ECB ‘to pave way for stimulus in September’
REUTERS photoThe European Central Bank, widely expected to hold fire on monetary policy this week, will likely prepare the ground for more stimulus measures in September as the economic fallout for the eurozone from Brexit becomes clearer, analysts predicted.
The ECB’s decision-making governing council is scheduled to hold its regular policy meeting this week, a month after Britain voted to quit the European Union.
While the initial market turmoil triggered by the shock outcome has abated, taking the heat off the ECB and other major central banks to charge to the rescue immediately, observers believe the true extent of the economic damage will only become discernible later.
Britain’s new prime minister Theresa May has yet to decide when to trigger Article 50 of the Lisbon Treaty, formally notifying Brussels of Britain’s exit and starting a two-year countdown on divorce from the EU. The full economic consequences of Brexit are only likely to become clear during the negotiations on the terms of its exit. The Bank of England already held fire on an interest rate cut last week, although it flagged it will likely act at its next meeting in August.
The ECB is similarly likely to bide its time, analysts said.
“No further measures are expected at the meeting as the ECB was reported to be relieved about the markets’ rather muted reaction to the Brexit vote,” said Commerzbank economist Michael Schubert.
“A monetary reaction appears unlikely to be considered by the council before September,” the expert said.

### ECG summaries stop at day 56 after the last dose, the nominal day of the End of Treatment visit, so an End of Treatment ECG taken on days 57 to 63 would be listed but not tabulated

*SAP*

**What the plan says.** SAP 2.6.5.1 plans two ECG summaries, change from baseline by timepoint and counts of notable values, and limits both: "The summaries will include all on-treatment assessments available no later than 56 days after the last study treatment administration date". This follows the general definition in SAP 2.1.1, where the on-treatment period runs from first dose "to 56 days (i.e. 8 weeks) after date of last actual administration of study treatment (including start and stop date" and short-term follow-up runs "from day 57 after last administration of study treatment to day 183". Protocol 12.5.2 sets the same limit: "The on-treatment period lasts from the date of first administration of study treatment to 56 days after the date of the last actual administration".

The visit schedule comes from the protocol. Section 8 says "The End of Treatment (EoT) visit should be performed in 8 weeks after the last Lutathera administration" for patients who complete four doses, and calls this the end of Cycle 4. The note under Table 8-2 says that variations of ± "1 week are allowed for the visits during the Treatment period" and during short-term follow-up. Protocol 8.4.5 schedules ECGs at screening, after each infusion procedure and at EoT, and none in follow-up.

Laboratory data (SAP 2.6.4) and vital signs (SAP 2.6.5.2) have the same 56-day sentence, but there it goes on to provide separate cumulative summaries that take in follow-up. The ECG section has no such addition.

So far this year, in a bid to kick-start recovery and drive inflation rates up to levels more compatible with healthy economic growth, the ECB has cut its main refinancing rate to zero, beefed up its asset purchase program known as quantitative easing (QE) and launched a new scheme of ultra-cheap loans to banks.
But eurozone inflation stood at just 0.1 percent in June, a long way off the ECB’s target of close to but just under 2.0 percent.
“But the Brexit vote has increased what were already significant downside risks to the eurozone economy and the inflation outlook remains dismal,” said Capital Economics economist Jennifer McKeown.
“We therefore expect the ECB to at least pave the way for more policy support in September, probably involving an interest rate cut and bigger asset purchases.”
“In the post-Brexit vote world, even though financial markets have calmed somewhat in recent days, the ECB’s concerns have increased,” said ING DiBa economist Carsten Brzeski.
“The economic recovery of the eurozone is again at risk, inflation could be lower and, above all, the future of the entire eurozone has never been shakier and more unclear than at present.”
The ECB is scheduled to publish its latest updated economic projections in September and those could give governing council members a better handle on what path to take.
Ben May at Oxford Economics said he was certain “there will be a contingent who, if conditions do worsen, will be open to more policy action.”
Nevertheless, even if the ECB does move again in September, analysts were divided about the effectiveness of further rate cuts with borrowing costs already at all-time lows.
One of the ECB’s key interest rates, the deposit rate, is already in negative territory, meaning eurozone banks pay to park their cash overnight at the central bank.
And taking it even lower could hurt banks’ profitability even more.
Another potential headache for the ECB is the current drop in bond yields as investors flee to ultra-safe investments to escape the uncertainties of falling stock markets or volatile commodities and currencies.
Fears are rife on the financial markets that Italy could also spark a new eurozone crisis if it does not address the 360 billion euros ($400 billion) in bad debt sitting in its national banks.
Markets have turned sour on several Italian banks, most notably Italy’s number-three lender and the world’s oldest bank, Banca Monte Paschi.